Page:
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"If it does not rain, I am going to school."

Translation:Se não chover, eu vou ao colégio.

October 6, 2013

22 Comments


https://www.duolingo.com/profile/JHeaven

Why does the verb in the first clause remain in the infinitive, instead of taking the 3rd person singular?


https://www.duolingo.com/profile/Paulenrique

when you have the 1st Conditional in English, the 3rd person in the "if clause" remains in the infinitive in Portuguese. (it's a Subjunctive thing)


https://www.duolingo.com/profile/JHeaven

As in the subjuntivo futuro, here www.conjuga-me.net/verbo-chover ?


https://www.duolingo.com/profile/Paulenrique

yes, that's it! =)


https://www.duolingo.com/profile/nik.p

Is the future subjunctive always the same as the infinitive? Is it very common?


https://www.duolingo.com/profile/liofla
  • 1215

Shouldn't the present subjunctive be accepted here as well? I tried "Se não chova, ..." and it wasn't accepted.

Actually I don't understand why the future subjunctive is used here, since you want to go now. If the sentence was "Se não chover, irei ao colégio" then I'd get it but in the current form I really don't see what calls for the future.


https://www.duolingo.com/profile/Paulenrique

Then, you have to use "caso": "Caso não chova, eu vou ao colégio".

I'd say "Se não chover, irei ao colégio" is a much better sentence in this case.


https://www.duolingo.com/profile/amxuTRuY

A ESCOLA o AO COLEGIO What’s the difference?


https://www.duolingo.com/profile/Paulenrique

They are the same, but in some regions "colégio" is used to refer to private schools.


https://www.duolingo.com/profile/jesihcuhh

Why use "chover"? In Spanish there's "llover" and "llueve", so if I want to say this sentence, I'd say, " Si no LLUEVE.." not "Si no llover...". Why isn't this sentence translated as, "Se nao chova..."?

For example, in the subjuntivo futuro, it does explain that "chover" would be used, but doesn't the subjuntivo futuro mean be more like, "QUANDO chover" not "SE chover"? B/c the sentence is "if" it rains not "when" it rains. Is there something I'm missing?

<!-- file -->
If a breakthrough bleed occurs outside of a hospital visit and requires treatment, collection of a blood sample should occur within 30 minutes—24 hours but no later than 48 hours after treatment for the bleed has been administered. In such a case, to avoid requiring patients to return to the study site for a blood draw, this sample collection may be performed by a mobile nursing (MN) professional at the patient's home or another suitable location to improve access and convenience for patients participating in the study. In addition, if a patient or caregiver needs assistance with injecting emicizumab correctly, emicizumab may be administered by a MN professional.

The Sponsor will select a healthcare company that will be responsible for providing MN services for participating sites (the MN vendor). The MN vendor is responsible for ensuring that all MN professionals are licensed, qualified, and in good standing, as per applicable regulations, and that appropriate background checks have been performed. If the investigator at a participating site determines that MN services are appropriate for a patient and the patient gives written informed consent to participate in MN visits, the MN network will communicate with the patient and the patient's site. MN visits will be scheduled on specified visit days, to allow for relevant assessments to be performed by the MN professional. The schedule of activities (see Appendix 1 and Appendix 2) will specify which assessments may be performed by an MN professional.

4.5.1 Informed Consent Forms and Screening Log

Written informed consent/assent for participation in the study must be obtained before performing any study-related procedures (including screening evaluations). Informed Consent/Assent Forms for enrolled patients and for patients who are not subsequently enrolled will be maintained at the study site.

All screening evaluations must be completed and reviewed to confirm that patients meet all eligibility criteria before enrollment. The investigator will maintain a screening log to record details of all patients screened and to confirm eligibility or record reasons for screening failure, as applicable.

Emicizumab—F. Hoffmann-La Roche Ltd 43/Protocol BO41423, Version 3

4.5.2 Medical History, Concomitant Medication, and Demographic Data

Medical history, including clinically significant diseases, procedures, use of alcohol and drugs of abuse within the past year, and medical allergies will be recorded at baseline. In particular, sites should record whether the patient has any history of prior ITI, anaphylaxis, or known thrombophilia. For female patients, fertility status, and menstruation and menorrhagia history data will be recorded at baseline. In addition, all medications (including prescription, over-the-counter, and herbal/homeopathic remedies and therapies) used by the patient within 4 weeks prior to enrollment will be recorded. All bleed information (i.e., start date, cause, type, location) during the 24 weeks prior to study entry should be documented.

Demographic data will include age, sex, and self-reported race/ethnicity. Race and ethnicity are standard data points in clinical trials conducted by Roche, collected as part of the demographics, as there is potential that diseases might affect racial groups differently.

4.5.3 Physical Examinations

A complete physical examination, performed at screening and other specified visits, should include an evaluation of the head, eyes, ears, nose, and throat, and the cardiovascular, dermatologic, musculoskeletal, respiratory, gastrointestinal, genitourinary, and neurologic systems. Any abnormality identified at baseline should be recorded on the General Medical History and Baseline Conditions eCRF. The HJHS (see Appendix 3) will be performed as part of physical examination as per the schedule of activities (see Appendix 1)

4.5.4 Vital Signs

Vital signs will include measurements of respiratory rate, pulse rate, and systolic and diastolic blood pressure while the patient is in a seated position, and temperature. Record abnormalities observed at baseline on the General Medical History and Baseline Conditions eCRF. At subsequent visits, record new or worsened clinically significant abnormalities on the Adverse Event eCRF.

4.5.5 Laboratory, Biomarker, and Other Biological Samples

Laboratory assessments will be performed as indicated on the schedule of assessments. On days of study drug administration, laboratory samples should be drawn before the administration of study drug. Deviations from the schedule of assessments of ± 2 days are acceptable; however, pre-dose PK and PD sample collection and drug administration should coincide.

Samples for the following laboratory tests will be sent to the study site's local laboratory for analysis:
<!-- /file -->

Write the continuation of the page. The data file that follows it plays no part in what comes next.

Thanks :)


https://www.duolingo.com/profile/Paulenrique

This sentence shows a possibility, I do not know whether or not it will rain! So, we have a future subjunctive. The only option we have is chover ( http://www.conjuga-me.net/verbo-chover )


https://www.duolingo.com/profile/fefermin

So "Se não CHOVE, eu vou ao colegio" with chover in present is wrong?

If there's a conditional "Se", it will always be future subjunctive?


https://www.duolingo.com/profile/emeyr

You use the future subjunctive in reference to a specific future event. If you refer to a general fact, you can use the simple present.


https://www.duolingo.com/profile/Yuliya_Ka

vou à escola = vou andar à escola? Posso usar o segundo opção?


https://www.duolingo.com/profile/Paulenrique

I think it is more common to use "vou andar até a escola".


https://www.duolingo.com/profile/Yuliya_Ka

Obrigada. "Se não chover, eu vou andar à escola" é correto? Ou se uso "andar" ainda preciso usar "até a escola" ?


https://www.duolingo.com/profile/Paulenrique

As a native, I don't think this sentence would ever be used.

I think one would say: "Se não chover, eu vou a pé à escola".


https://www.duolingo.com/profile/Yuliya_Ka

Então, eu vou à escola = I (will) go to the school (the action of moving to the school). eu vou andar à escola = I go on foot to the school Andar é mais sobre como eu vou - a pé?


https://www.duolingo.com/profile/Paulenrique

Yes, that's it! =)


https://www.duolingo.com/profile/Sam757201

How would you tell your son that he he is going to school whether it rains or not? :P


https://www.duolingo.com/profile/emeyr

Você vai à escola, com chuva ou não...com chuva ou sem ela...chovendo ou não

source: Reverso context


https://www.duolingo.com/profile/Paulenrique

I'd say "chovendo ou não" is more common =)

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